from the how-not-to-do-it dept
Over the last half a decade, Techdirt has written a number of times about employers seeking the right to ask for the social media passwords of their employees. But a story on the Quartz Web site suggests that India's largest media conglomerate has gone much further in its demands. In fact, there are two stories on Quartz covering this, posted on consecutive days. Here's what the first one reported:
Under a contract unveiled to employees last week, Bennett, Coleman and Company Ltd -- India's largest media conglomerate and publisher of the Times of India, Economic Times, among many other properties -- told staffers they are not to post any news links on their personal Twitter and Facebook accounts. This runs counter to many social-media policies in newsrooms across the world, which often encourage journalists to share content widely.
This understandably drew wide criticism for being clueless about how social media works, and how companies might try to benefit from it -- see, for example, Mathew Ingram's analysis on Gigaom. This barrage of negative comments coupled with resistance from the journalists affected seems to have forced the company to backtrack quickly -- but not much, as the second Quartz story explains:
But BCCL, as the company is known, is telling journalists that they must start a company-authorised account on various social media platforms. They also have the option of converting existing personal social media accounts to company accounts. On these, they are free to discuss news and related material. The company will possess log-in credentials to such accounts and will be free to post any material to the account without journalists' knowledge. It is now also mandatory to disclose all personal social-media accounts held by the journalist to the company.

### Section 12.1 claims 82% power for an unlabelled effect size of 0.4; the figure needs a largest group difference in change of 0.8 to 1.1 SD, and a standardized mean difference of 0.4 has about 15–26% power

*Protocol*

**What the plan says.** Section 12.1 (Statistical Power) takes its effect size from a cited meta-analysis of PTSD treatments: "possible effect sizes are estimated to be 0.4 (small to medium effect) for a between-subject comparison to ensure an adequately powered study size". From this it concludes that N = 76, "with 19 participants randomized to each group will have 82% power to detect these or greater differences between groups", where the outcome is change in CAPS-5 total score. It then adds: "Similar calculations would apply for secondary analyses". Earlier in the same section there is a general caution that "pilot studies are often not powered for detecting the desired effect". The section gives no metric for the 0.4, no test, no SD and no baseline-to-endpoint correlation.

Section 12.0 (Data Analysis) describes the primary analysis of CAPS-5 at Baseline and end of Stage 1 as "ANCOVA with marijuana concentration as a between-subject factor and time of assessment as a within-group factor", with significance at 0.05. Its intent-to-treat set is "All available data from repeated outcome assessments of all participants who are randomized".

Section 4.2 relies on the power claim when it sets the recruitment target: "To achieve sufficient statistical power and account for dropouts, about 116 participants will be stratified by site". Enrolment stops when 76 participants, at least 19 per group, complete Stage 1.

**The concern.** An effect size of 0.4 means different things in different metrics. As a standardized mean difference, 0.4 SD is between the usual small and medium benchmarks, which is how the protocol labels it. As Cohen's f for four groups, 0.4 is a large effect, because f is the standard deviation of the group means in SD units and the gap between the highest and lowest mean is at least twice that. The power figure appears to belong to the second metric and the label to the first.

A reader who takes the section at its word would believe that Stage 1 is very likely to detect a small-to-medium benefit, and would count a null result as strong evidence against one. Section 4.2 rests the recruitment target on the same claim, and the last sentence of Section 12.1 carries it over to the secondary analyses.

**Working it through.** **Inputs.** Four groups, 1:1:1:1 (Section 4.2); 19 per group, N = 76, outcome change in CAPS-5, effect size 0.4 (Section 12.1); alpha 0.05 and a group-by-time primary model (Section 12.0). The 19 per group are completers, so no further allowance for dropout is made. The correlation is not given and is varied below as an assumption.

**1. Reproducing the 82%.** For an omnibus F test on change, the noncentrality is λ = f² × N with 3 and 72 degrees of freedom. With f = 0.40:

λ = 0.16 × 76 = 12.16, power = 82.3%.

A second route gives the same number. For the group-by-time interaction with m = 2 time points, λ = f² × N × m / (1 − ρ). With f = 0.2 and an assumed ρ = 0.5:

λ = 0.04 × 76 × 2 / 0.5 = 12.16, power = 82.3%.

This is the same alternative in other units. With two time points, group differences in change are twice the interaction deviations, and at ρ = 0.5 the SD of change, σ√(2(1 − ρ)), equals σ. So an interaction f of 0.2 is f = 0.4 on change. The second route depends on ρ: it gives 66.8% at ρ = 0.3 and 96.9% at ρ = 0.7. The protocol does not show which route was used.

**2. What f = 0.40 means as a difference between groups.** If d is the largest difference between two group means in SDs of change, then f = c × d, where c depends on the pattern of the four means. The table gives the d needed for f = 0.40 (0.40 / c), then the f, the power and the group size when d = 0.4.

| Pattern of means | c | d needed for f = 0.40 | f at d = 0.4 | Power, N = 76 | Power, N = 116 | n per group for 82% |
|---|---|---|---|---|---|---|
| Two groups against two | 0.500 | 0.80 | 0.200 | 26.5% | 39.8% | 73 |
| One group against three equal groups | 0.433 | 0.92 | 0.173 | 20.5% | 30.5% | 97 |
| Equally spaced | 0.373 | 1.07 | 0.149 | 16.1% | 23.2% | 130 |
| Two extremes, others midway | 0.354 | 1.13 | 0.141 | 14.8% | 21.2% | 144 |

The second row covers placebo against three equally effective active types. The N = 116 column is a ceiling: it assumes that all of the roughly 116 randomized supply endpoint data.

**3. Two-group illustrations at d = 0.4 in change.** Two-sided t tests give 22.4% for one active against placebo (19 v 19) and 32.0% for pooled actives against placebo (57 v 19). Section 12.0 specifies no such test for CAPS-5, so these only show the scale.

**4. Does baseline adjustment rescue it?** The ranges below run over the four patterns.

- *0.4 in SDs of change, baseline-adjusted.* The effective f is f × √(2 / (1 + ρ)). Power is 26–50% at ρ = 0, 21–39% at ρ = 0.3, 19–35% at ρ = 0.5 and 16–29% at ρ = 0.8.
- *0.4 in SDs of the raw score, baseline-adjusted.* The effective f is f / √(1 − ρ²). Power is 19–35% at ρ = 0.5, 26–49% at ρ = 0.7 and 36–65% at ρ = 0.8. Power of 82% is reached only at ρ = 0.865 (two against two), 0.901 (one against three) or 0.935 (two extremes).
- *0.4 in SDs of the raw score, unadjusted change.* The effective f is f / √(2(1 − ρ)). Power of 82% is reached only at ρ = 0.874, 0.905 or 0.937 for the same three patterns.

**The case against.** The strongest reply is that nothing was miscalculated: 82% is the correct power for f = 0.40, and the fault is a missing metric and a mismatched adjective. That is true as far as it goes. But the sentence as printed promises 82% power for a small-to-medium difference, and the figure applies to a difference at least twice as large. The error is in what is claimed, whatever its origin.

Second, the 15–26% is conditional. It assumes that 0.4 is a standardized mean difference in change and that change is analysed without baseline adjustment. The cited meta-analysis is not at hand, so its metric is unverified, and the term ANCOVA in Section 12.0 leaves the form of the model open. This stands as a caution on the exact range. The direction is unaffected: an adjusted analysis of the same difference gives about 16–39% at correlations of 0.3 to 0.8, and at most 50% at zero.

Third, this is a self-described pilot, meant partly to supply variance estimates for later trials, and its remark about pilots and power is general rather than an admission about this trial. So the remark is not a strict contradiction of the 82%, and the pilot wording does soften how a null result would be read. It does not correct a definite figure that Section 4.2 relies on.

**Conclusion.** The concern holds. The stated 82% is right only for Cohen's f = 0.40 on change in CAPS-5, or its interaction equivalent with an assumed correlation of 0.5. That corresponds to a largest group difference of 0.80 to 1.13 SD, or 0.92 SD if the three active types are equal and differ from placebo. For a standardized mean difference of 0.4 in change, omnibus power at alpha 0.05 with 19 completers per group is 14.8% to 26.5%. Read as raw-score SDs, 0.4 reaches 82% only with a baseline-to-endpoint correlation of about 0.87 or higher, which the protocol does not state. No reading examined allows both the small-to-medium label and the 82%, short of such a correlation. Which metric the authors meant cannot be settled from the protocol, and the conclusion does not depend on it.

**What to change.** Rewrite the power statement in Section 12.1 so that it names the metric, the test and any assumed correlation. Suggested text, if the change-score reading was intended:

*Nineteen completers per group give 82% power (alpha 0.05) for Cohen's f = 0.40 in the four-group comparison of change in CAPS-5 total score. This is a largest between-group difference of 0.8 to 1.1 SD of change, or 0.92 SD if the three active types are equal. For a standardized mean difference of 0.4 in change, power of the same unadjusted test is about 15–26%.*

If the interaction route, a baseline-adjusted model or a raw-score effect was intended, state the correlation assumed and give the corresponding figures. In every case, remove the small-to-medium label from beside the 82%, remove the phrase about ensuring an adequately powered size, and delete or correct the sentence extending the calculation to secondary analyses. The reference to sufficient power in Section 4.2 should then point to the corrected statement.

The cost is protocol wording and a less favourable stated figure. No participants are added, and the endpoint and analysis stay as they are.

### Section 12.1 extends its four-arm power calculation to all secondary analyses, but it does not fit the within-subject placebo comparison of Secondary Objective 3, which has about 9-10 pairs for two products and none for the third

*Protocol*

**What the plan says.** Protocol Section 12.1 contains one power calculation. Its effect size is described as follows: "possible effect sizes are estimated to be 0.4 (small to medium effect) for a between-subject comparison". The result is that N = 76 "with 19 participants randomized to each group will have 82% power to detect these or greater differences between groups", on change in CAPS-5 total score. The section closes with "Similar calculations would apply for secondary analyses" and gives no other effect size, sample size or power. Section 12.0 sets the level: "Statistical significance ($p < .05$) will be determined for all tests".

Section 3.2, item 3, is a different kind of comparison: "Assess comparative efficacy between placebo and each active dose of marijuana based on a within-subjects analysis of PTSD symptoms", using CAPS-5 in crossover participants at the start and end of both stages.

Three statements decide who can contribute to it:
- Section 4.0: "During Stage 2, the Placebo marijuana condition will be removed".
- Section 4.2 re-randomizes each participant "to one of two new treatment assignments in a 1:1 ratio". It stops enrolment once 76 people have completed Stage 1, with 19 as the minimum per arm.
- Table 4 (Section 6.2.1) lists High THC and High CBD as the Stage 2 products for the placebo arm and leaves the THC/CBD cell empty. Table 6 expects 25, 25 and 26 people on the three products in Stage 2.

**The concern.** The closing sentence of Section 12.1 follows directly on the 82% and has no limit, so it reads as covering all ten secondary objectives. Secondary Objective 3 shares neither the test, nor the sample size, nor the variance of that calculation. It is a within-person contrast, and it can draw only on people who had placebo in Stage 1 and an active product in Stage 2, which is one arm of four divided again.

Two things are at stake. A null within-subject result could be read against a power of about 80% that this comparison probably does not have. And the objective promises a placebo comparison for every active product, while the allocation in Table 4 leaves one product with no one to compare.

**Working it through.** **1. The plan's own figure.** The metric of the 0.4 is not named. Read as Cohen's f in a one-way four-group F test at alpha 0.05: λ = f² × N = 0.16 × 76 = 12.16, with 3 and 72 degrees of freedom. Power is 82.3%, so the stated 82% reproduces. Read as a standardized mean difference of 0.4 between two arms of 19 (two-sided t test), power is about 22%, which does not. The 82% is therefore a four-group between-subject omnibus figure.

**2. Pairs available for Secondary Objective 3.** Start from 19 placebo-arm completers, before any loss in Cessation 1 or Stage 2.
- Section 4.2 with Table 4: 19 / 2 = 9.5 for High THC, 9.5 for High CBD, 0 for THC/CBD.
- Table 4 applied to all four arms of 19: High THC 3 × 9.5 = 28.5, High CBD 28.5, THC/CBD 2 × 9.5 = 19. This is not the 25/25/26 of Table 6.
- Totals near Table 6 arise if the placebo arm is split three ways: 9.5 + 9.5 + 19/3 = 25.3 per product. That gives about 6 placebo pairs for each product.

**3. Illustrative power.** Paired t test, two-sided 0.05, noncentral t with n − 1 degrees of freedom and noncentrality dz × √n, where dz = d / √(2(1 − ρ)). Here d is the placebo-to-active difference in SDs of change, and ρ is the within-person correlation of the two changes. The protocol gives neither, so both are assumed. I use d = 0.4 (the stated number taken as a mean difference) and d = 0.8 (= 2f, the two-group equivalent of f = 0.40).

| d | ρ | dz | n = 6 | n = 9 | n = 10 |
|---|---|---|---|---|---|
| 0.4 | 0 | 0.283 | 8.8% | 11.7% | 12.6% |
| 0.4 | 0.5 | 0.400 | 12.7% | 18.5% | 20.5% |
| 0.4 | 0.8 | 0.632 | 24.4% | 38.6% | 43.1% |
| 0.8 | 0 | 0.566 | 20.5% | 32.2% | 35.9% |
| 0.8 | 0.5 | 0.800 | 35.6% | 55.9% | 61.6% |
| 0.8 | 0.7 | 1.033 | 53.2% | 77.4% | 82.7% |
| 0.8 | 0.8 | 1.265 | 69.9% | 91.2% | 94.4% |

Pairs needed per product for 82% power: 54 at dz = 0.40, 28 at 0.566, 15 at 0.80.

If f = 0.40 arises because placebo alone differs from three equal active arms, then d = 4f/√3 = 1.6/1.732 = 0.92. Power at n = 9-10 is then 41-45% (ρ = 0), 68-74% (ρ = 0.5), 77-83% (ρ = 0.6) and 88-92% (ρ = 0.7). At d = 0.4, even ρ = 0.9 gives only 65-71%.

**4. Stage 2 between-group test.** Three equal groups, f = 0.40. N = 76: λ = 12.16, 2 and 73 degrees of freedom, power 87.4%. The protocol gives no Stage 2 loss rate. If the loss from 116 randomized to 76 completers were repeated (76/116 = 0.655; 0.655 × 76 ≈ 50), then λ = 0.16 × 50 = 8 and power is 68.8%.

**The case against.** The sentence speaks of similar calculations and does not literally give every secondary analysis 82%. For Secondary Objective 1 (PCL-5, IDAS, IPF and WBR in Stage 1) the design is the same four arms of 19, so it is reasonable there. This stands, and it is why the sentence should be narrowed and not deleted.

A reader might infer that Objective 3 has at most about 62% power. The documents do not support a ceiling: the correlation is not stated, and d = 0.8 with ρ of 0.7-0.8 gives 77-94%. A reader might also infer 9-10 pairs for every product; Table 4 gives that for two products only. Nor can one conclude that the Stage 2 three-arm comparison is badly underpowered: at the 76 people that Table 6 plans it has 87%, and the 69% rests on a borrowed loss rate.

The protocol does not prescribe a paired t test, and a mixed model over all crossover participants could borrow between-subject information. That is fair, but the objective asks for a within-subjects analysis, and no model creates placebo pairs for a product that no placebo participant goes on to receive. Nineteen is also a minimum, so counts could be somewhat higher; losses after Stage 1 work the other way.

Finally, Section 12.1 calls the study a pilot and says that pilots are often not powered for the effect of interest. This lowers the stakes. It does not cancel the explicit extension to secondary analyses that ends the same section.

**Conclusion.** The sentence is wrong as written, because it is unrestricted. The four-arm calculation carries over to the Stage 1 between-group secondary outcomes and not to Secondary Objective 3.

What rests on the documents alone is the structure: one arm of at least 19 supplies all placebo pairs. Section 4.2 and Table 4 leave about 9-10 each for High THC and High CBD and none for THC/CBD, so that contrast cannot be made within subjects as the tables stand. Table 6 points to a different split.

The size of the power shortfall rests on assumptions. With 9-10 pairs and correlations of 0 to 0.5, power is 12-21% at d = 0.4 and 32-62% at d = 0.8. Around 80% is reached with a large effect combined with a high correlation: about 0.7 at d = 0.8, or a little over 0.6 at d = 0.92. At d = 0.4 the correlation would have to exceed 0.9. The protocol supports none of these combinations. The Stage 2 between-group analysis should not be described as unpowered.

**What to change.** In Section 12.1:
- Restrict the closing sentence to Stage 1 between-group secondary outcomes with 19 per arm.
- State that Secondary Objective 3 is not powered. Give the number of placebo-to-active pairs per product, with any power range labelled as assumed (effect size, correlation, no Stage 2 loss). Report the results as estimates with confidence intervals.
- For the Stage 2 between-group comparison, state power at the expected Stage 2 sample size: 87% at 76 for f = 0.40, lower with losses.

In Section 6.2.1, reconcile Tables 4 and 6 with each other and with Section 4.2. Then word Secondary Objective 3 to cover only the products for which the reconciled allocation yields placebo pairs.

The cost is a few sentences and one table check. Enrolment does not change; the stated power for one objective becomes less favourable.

There are two main changes. An earlier clause that said the company could continue to post updates from an employee's account even after they leave, has been removed. Secondly, the clause that earlier prohibited an employee from posting news links on her personal social media account has now become more ambivalent. It states:
If you are planning to maintain two user accounts, then the company expects that all content related to your primary role at BCCL should be solely posted on your Company User Account, though it can be re-tweeted/shared from your Personal User Account.
It is not clear whether that means journalists can or cannot post news and related links on their personal account. But they can retweet them off the official accounts. Adding to confusion, the company said it strongly encourages staffers to maintain one account, which by default, becomes the official account.
Like in the previous contract, the company claims unhindered access to all followers/friends of company user accounts. Any future revenue from such accounts shall belong solely to the company.
It remains to be seen whether this slightly amended policy proves more acceptable to BCCL employees, or whether resistance continues and it is changed again. In any case, it's a reminder that important issues about who "owns" and controls social network accounts used by employees are still largely unresolved many years after the problems first surfaced.